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I am using elf64 compilation and trying to take a parameter and write it out to the console.

I am calling the function as ./test wooop

After stepping through with gdb there seems to be no problem, everything is set up ok:

rax: 0x4 rbx: 0x1 rcx: pointing to string, x/6cb $rcx gives 'w' 'o' 'o' 'o' 'p' 0x0 rdx: 0x5 <---correctly determining length

after the int 80h rax contains -14 and nothing is printed to the console. If I define a string in .data, it just works. gdb shows the value of $rcx in the same way.

Any ideas? here is my full source

    %define LF      0Ah
    %define stdout      1
    %define sys_exit    1
    %define sys_write   4

    global _start

    section .data

    usagemsg: db "test {string}",LF,0

    testmsg: db "wooop",0

    section .text


    pop rcx     ;this is argc
    cmp rcx, 2      ;one argument
    jne usage
    pop rcx
    pop rcx               ; argument now in rcx
    test    rcx,rcx
    jz usage

    ;mov rcx, testmsg    ;<-----uncomment this to print ok!

    call print
    jmp exit

    mov rcx, usagemsg
    call print
    jmp exit


    push rdi
    mov rdi, rcx
    push rcx
    xor rcx,rcx
    not rcx
    xor al,al
    repne scasb
    not rcx  
    lea rdx, [rcx-1]
    pop rcx
    pop rdi


    push rax
    push rbx
    push rdx

    call calclen

    mov rax, sys_write
    mov rbx, stdout
    int 80h
    pop rdx
    pop rbx
    pop rax

    mov rax, sys_exit
    mov rbx, 0
    int 80h


EDIT: After changing how I make my syscalls as below it works fine. Thanks all for your help!

sys_write is now 1
sys_exit is now 60
stdout now goes in rdi, not rbx
the string to write is now set in rsi, not rcx
int 80h is replaced by syscall

share|improve this question
up vote 5 down vote accepted

I'm still running 32-bit hardware, so this is a wild asmed guess! As you probably know, 64-bit system call numbers are completely different, and "syscall" is used instead of int 80h. However int 80h and 32-bit system call numbers can still be used, with 64-bit registers truncated to 32-bit. Your tests indicate that this works with addresses in .data, but with a "stack address", it returns -14 (-EFAULT - bad address). The only thing I can think of is that truncating rcx to ecx results in a "bad address" if it's on the stack. I don't know where the stack is in 64-bit code. Does this make sense?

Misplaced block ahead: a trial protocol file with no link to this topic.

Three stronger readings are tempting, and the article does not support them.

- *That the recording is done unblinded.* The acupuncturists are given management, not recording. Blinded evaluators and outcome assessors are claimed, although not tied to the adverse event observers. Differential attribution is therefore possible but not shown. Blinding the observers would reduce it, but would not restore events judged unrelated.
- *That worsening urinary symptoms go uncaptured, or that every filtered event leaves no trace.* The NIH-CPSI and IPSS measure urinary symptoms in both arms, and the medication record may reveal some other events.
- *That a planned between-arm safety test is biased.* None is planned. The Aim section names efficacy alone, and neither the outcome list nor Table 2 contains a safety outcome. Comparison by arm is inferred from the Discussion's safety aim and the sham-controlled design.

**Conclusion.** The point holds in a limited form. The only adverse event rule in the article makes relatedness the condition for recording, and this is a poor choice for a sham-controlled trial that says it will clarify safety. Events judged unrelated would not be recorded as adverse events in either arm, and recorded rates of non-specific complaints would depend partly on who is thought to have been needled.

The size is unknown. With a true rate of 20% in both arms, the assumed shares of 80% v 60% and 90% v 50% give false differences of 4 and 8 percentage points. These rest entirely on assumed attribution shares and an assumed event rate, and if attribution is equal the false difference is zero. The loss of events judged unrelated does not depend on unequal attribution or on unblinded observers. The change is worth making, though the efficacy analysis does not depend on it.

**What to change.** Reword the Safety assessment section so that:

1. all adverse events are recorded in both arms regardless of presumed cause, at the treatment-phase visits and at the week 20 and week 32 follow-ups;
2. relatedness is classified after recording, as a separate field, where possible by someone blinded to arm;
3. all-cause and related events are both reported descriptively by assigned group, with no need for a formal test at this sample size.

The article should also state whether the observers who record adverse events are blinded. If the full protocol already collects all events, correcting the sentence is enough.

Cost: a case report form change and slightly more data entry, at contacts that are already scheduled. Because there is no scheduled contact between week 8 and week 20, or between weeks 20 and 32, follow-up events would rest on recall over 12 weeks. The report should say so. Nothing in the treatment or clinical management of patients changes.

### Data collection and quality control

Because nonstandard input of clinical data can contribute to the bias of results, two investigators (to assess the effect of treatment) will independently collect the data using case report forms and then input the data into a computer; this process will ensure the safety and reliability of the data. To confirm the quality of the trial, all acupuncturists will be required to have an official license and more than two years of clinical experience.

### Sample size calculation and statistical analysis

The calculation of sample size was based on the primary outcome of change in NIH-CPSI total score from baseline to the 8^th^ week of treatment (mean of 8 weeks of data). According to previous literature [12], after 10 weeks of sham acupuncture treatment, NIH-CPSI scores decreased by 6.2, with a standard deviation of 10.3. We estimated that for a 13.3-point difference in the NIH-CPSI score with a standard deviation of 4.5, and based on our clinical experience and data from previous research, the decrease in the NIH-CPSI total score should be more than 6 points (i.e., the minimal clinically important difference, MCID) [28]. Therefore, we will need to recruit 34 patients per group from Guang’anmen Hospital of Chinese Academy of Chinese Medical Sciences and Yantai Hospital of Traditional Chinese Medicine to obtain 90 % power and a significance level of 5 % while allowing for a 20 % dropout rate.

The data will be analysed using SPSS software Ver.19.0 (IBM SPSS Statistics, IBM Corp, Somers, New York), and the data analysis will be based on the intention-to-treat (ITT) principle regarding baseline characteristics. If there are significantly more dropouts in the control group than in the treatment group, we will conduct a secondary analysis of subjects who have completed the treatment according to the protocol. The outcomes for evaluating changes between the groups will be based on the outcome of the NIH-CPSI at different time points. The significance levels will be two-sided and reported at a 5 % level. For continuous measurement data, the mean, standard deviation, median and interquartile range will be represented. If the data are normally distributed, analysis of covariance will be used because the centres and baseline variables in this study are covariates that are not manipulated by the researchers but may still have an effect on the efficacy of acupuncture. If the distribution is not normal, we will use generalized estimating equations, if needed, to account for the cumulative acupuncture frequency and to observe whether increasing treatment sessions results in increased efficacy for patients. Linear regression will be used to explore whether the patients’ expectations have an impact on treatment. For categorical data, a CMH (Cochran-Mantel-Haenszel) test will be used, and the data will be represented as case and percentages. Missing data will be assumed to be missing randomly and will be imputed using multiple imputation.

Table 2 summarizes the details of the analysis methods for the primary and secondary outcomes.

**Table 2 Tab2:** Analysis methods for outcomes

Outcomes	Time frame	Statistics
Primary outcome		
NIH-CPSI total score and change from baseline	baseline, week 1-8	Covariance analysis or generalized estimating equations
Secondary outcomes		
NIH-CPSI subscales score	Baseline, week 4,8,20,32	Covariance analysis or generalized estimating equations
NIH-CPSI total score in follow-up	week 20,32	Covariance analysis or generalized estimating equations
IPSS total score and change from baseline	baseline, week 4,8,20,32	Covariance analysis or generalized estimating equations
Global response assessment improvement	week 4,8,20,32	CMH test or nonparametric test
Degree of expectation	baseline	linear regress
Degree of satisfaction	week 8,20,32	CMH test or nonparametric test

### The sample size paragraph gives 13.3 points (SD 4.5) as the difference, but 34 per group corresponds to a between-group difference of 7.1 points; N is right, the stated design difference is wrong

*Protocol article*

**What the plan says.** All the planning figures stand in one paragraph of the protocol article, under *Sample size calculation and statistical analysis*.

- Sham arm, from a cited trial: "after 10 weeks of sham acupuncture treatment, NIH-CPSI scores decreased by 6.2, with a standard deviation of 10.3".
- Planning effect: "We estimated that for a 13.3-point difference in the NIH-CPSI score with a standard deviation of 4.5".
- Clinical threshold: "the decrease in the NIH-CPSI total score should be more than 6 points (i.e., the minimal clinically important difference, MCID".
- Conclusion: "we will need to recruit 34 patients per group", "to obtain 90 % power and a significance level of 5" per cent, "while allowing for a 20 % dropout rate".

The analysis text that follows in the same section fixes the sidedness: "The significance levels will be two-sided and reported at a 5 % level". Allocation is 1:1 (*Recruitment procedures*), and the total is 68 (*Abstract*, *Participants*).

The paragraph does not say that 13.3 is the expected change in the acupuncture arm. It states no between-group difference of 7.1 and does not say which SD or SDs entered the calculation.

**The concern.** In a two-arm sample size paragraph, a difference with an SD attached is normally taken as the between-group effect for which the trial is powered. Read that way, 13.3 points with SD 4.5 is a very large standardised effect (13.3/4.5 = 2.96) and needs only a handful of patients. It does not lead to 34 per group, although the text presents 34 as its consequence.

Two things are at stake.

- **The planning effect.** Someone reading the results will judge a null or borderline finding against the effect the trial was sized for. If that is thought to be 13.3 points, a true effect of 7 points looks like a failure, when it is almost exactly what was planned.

I'd try it with "proper" 64-bit system call numbers and registers and "syscall", and see if that helps.

Best, Frank

share|improve this answer
+1. Very good answer! I wouldn't have even thought of something so obvious. – Daniel Kamil Kozar Jul 23 '12 at 20:10
+1. Thanks, that was the problem. after changing my syscall numbers and which registers I use it works fine. – Kris Jul 25 '12 at 13:41

As you said, you're using ELF64 as the target of the compilation. This is, unfortunately, your first mistake. Using the "old" system call interface on Linux, e.g. int 80h is possible only when running 32-bit tasks. Obviously, you could simply assemble your source as ELF32, but then you're going to lose all the advantages if running tasks in 64-bit mode, namely the extra registers and 64-bit operations.

In order to make system calls in 64-bit tasks, the "new" system call interface must be used. The system call itself is done with the syscall instruction. The kernel destroys registers rcx and r11. The number of the system is specified in the register rax, while the arguments of the call are passed in rdi, rsi, rdx, r10, r8 and r9. Keep in mind that the numbers of the syscalls are different than the ones in 32-bit mode. You can find them in unistd_64.h, which is usually in /usr/include/asm or wherever your distribution stores it.

share|improve this answer
Thanks for the help! I hadn't considered the syscall itself was the issue, if only it hadn't worked fine with the defined string I'd have been more suspicious. – Kris Jul 25 '12 at 13:50
According to the Intel manuals about the syscall instruction, not the kernel destroys rcx and r11, but the CPU does, in that it saves the instruction pointer to the former and the flags to the latter. sysret restores them afterwards to continue normal program flow. – IdiotFromOutOfNowhere Sep 23 '12 at 15:49

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